contributor perspectives

Psychosomatic Responses: Fear as a Terrorist's Force Multiplier

Feb 28, 2007 | 23:55 GMT
Contributor Perspectives offer insight, analysis and commentary from Stratfor’s Board of Contributors and guest contributors who are distinguished leaders in their fields of expertise.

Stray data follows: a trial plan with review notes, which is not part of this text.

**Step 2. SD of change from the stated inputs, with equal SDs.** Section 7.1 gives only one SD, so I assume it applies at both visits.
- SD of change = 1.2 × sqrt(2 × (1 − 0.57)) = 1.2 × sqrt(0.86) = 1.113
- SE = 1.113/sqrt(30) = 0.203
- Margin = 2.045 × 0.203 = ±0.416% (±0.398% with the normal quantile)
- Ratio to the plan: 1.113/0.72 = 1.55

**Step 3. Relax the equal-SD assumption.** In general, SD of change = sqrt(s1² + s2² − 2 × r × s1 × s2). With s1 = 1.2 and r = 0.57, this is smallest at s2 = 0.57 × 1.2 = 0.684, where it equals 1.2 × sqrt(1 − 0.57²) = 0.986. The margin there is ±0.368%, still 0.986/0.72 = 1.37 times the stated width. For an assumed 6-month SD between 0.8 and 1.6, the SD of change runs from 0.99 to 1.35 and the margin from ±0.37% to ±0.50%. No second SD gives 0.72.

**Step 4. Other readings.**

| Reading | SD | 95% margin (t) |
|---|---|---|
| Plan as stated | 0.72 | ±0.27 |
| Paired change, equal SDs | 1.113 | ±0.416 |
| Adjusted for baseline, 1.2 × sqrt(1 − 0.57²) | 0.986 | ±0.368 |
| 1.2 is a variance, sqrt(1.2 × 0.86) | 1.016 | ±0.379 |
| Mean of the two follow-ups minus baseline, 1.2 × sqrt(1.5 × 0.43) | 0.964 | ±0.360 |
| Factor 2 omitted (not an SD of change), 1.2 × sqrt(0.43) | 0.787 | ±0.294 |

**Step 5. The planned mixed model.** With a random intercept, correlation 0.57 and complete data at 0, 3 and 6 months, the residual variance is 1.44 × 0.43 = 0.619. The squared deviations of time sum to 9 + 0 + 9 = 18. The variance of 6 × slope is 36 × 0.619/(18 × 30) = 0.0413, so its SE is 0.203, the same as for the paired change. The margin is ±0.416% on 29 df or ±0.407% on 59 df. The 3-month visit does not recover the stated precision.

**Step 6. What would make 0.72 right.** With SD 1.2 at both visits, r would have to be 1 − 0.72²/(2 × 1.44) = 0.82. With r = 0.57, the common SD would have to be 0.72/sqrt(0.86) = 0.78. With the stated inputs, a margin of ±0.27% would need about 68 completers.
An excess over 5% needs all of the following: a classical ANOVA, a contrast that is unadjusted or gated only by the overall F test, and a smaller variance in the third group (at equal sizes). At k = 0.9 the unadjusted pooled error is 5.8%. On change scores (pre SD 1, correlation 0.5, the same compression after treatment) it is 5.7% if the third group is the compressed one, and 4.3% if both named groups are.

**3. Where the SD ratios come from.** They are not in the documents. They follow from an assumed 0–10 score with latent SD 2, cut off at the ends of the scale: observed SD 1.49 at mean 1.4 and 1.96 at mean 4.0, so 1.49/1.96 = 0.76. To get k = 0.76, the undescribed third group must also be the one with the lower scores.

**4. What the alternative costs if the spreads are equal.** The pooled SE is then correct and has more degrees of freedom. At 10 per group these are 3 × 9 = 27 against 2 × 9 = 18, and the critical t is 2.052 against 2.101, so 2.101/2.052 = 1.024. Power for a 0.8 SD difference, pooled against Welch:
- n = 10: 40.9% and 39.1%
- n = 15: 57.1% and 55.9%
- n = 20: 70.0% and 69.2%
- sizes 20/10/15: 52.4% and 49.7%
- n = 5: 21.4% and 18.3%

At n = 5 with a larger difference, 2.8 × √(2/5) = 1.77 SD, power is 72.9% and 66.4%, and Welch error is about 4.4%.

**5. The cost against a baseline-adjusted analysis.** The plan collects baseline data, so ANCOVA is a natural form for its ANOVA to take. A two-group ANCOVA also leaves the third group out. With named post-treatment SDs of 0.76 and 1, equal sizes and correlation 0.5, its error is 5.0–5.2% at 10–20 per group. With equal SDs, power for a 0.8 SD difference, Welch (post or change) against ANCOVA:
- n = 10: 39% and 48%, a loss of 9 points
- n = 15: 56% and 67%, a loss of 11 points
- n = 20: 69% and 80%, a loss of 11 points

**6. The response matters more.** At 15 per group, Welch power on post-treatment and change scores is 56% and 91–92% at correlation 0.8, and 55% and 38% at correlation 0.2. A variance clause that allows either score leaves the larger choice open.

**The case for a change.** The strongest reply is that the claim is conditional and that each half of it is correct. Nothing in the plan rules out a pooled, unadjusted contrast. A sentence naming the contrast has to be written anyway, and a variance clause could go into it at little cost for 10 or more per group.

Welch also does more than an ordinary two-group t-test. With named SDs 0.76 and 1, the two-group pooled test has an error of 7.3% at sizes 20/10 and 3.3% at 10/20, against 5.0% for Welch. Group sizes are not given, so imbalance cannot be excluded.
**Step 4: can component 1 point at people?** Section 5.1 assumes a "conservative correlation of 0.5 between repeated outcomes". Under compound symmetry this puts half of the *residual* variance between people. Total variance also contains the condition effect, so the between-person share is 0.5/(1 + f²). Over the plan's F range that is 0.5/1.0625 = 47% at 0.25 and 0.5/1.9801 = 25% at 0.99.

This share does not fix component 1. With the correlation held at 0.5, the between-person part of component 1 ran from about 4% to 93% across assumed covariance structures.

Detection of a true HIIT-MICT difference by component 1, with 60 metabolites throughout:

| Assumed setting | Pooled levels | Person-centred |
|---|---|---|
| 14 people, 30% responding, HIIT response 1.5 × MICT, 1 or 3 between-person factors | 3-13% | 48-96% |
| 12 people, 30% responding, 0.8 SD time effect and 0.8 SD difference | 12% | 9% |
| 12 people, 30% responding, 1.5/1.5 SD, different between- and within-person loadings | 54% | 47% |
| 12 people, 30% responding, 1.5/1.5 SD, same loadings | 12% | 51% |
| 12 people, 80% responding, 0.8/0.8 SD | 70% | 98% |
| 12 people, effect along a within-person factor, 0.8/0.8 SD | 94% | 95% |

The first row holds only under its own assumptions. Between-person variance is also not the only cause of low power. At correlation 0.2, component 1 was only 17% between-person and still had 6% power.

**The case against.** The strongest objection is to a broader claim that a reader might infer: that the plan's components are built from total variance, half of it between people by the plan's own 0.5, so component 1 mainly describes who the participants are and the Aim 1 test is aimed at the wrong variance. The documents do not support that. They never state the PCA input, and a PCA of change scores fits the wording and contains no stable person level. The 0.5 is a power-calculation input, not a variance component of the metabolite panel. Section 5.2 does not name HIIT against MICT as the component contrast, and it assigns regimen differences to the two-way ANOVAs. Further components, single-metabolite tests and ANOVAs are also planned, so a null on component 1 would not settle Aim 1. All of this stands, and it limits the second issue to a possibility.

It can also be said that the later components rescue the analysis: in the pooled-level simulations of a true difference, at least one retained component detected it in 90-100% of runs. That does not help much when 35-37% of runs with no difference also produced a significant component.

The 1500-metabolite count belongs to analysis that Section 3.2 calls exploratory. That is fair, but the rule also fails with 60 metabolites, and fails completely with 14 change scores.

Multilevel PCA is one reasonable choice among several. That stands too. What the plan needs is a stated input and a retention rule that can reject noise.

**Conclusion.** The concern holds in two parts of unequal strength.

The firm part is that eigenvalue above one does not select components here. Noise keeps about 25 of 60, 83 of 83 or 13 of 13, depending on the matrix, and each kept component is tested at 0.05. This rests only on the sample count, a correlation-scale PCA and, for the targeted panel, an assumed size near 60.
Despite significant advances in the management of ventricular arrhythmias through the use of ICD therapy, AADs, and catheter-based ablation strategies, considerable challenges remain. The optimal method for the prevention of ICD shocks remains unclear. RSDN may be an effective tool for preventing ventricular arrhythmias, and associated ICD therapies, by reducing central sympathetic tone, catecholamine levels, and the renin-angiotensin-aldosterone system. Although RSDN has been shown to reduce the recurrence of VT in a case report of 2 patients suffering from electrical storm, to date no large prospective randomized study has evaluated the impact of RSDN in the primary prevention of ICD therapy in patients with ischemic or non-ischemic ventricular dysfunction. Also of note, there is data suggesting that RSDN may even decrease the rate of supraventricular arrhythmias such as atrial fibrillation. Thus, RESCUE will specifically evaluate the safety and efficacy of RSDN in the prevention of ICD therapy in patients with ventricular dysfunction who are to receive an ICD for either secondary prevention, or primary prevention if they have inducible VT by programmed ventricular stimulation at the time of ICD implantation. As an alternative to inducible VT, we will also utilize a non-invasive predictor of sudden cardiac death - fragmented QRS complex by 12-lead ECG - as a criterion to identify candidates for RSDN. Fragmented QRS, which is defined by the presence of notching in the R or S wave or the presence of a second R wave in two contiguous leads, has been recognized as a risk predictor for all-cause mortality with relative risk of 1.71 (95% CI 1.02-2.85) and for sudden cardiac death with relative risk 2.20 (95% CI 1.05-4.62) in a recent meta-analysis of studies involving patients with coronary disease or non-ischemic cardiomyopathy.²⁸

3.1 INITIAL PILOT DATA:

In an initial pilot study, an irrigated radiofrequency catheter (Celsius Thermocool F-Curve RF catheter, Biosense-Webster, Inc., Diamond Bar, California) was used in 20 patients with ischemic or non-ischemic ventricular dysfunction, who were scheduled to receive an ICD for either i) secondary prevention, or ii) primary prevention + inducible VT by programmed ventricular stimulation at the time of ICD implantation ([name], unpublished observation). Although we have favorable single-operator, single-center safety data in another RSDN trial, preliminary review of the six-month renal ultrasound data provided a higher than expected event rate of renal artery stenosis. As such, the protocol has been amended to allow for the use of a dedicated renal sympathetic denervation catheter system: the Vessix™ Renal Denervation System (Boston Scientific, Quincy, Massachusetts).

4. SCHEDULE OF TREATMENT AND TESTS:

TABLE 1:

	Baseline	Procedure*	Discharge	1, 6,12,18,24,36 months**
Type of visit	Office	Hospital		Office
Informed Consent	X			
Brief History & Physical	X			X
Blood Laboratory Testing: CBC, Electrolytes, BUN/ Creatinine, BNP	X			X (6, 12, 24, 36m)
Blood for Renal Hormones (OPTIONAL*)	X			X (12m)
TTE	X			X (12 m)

By Fred Burton French police wearing hazmat suits ordered the evacuation of the Canadian Embassy in Paris (and the surrounding neighborhood) on Feb. 19 after an employee who opened a suspicious package suddenly fell ill. The package contained a piece of tissue soaked in a liquid that was later found to be nontoxic. On the same day, two workers at the Zondervan Christian publishing company in Cascade Township, Michigan, got sick after opening a suspicious package in the mailroom. The building was evacuated, and one of the employees was rushed to the hospital for treatment. The package later was found to contain no hazardous materials. The Feb. 19 incidents are just two in a long string of cases in the United States and elsewhere in which someone who opened a letter, package or container found odd substances and had a sudden and dramatic psychological reaction. It is significant, of course, that the contents of the letters in the two recent cases and many others were found to be harmless. Because there were no actual chemical or biological agents involved in these cases, the physiological responses of the "victims" were purely psychological — most likely a reaction to fear and panic. Overwhelming fear in these situations can cause a person to exhibit physical symptoms — including dizziness and even loss of consciousness. That is true for receptionists, mailroom clerks and other typical civilians, but also for others: Police, security officers, firefighters and other "first responders" — people who are more highly trained than the population at large in dealing with physical threats — often react this way as well. The implications are obvious: Fears about chemical and biological agents, which are not always readily identified or widely understood, can and do heighten the "terror" aspect of terrorism (real or perceived). In fact, if a chemical or biological attack were to take place in a large U.S. city — a scenario government security agencies have discussed publicly on many occasions — the number of people who would become "psychological victims" of the attack could be quite large, and could perhaps dwarf the number of "actual" victims. As police and other emergency responders have found, however, the most effective antidote to the fear and psychosomatic reactions in such situations is situational awareness and education. Post-Anthrax Fears The public's awareness of and reactions to strange substances arriving with crank and anonymous letters has changed markedly during the past five years. Certainly, the tactic was common long before 2001, but "crank" letters and other things viewed today as threatening generally were ignored. A few law enforcement organizations did put some effort into investigating them as time permitted. Many of these agencies worked with the FBI, which would examine the letters and maintain the results of forensic examinations in its "anonymous letter files." But, for the most part, such letters were deemed as a mere nuisance, and even ones that contained things like body fluids were thought of as more "yucky" than "scary." That mindset changed almost overnight with the emergence of "anthrax letters" in September and October 2001. Though there were only a small number of cases involved in the entire anthrax scare — it is believed that seven letters were sent, and five people died — the incidents had a disproportionate effect on the collective American psyche. The impact was heightened by timing: The first batch of letters was postmarked only a week after the 9/11 attacks, and the second a few weeks later — during a period when American society as a whole was experiencing an unprecedented sense of vulnerability and fear. The public fears arising out of the 2001 attacks were augmented by extensive media discussions about the use of anthrax as a weapon, and further heightened by the fact that the perpetrator was never identified or apprehended. There now have been untold thousands of instances in which irrational panic caused office buildings, apartment buildings and factories to be evacuated. Previously ignored piles of drywall dust and the powdered sugar residue left by someone who ate a donut at his desk led to suspicions about terrorists, who suddenly seemed to be lurking around every corner. It didn't matter, in the midst of the fear, that the place where the "anthrax" was found could have absolutely no symbolic or strategic value to the Islamist militants that most Americans pictured in their minds. The sense of threat and personal vulnerability was pervasive. Opportunistic pranksters and others quickly found ways to exploit the mentality. For example, anti-abortion extremist Clayton Lee Waagner, who had escaped from prison in February 2001, reportedly sent more than 500 anthrax hoax letters to abortion clinics throughout the United States in November 2001. Other pranksters followed suit, and anthrax hoax letters containing "white powder" — such as talcum and cornstarch — now have been reported by incredibly diverse recipients worldwide. However, even though hoaxes are by now quite common, dramatic psychological responses — like those seen in Paris and Michigan last week — remain common as well. Reactions Explained There is a scientific explanation for these responses. Years ago, law enforcement trainers who studied officer-involved shootings made a disturbing discovery: A number of cops were dying from "nonfatal" wounds. In these cases, an officer who had been shot would go into shock and black out, even when the bullet had not struck a vital area. Some died as a consequence of shock; in other cases, the gunman involved followed through and administered a coup de grace. To combat this issue, many police departments and federal agencies embarked on an aggressive education campaign, teaching officers and agents that a gunshot wound is not always fatal and instructing them to continue to fight, even after being shot. A 1986 shooting involving the FBI and two bank robbers in Miami quickly became a case study used by trainers: A critically wounded criminal kept firing at the agents, and the gunfight was ended by an agent who, though seriously wounded, squeezed off several shotgun rounds with his one working arm. In the wake of the Miami shooting, many departments also implemented "disabled officer" range training courses, teaching police and government agents how to handle and fire their weapons when wounded. The lessons derived from the firearms study are just as applicable to cases involving real or suspected chemical or biological attacks, in which the potential for psychosomatic reactions also are high. For instance, a police officer in Austin, Texas, passed out cold on the street in October 2000 after he opened the trunk of a terrorist suspect's car, smelled mildew and thought he'd been hit with a chemical weapon. This fear of chemical and biological weapons should not be trivialized and is not totally unfounded — as a recent spate of attacks in Iraq that involved chlorine and vehicle-borne improvised explosive devices attests. But, again, fear can be tempered and controlled with general awareness and sound information. Real and Imagined Effects One thing that biological agents like anthrax generally do not do is immediately incapacitate a person and cause them to black out. In fact, the victims who received real anthrax letters in 2001 did not even realize they had been infected for several days. It is believed that Robert Stevens, the first person to die from the attacks, received his fatal letter around Sept. 22, but he was not hospitalized until Oct. 2, three days before his death. Ernest Blanco — who, like Stevens, worked in the offices of American Media Inc., in Boca Raton, Florida — was hospitalized on Oct. 1 for what doctors believe to be pneumonia. (Blanco later was treated for anthrax and survived.) The cases of others infected by anthrax letters also demonstrated that it took many days — for many, more than a week — for the spores to germinate and create significant symptoms. Because biological agents work so slowly, anyone who believes they have been affected by such an attack should attempt to stay calm and remain where they are. They should seal their area as well as possible, shut down any fans or air conditioning systems and immediately call authorities. Anthrax spores, for example, are very small and easily can be spread, infecting others. Conversely, chemical agents can be rapidly effective if a large dose is inhaled, ingested or absorbed through the skin. However, because these agents (which include sarin and hydrogen cyanide gas) tend to disperse quickly, it is quite difficult to weaponize them in a way that delivers a large lethal dose effectively. In fact, most terrorist attacks involving chemical weapons have been less than devastating. Given the challenges, history has shown that most people exposed to chemical agents in a terrorist attack will not immediately receive a fatal dose — even in strikes involving an extremely deadly substance, such as sarin. As a nerve agent, sarin interferes with the chemicals that allow muscles and glands to "switch" off. Symptoms therefore include things like a very runny nose, watery eyes, headache, drooling, excessive sweating, muscle twitches, nausea and abdominal pain. If the victim does not get medical assistance, critical muscles — such as the diaphragm — can grow too exhausted to function. Cyanides, like hydrogen cyanide gas, are called "blood agents": They interfere with the body's ability to absorb oxygen, leading to suffocation. Hydrogen cyanide gas will cause symptoms such as headaches, dizziness, nausea and shortness of breath. Though these symptoms all are somewhat debilitating — and certainly frightening — none will keep a victim from leaving the area of the attack and finding fresh air and medical attention. These compounds do pose an immediate threat, but because they are volatile and will disperse rapidly, a victim who does not receive a lethal dose has a good chance of getting away from the source of the agent and surviving. However, if a victim of such an incident passes out for psychological reasons, emergency responders — unable to communicate with him or her about symptoms or triggers — will focus on that victim as others who are still conscious perhaps go untreated. And in circumstances that generate a public panic, the effectiveness of emergency teams can be strained or overwhelmed — perhaps preventing people who actually were exposed to a dangerous substance from getting the medical attention they need. In short, chemical and biological agents all have their dangers, but the consequences of a psychosomatic reaction differ, depending on the agent used. The means of exposure — rather than the duration of that exposure — is the key factor in biological attacks, so even if someone swooned in fear, there still would be time for medical treatment to be effective. However, passing out at the first sign of chemical attack, in which the duration of exposure is key, could prove deadly. In the Jihadist Context Information is just as powerful an antidote to fear in the broad context of the U.S.-jihadist war as in the narrow context of mailroom clerks and receptionists handling the daily post. In this war, the United States and its allies find themselves facing an opponent who takes a long view of the conflict, who claims to be justified in striking at civilian targets and who repeatedly has done so. The jihadists also have demonstrated a fascination with spectacular mass-casualty attacks and in using chemical, biological and radiological weapons. Despite the technical inefficiencies, many jihadists appear to remain fixated on them as "super weapons" — a mindset perhaps underscored by the recent chlorine attacks in Iraq. In fact, we are rather surprised that there have not been more reports of actual or attempted chemical or biological attacks, given al Qaeda's history in this area. Overall, there remains a very real possibility that al Qaeda or a group of grassroots jihadists might attempt a chemical or biological attack in the United States, the United Kingdom, Australia, Canada or another allied country in hopes of inflicting mass casualties. One attack of this sort, or even a series of them, likely would not achieve the "weapon-of-mass-destruction-level" results of 9/11. But a certain level of danger does exist — and without situational awareness, a general understanding of risks and proper responses, or a contingency plan, the potential for deadly results is amplified.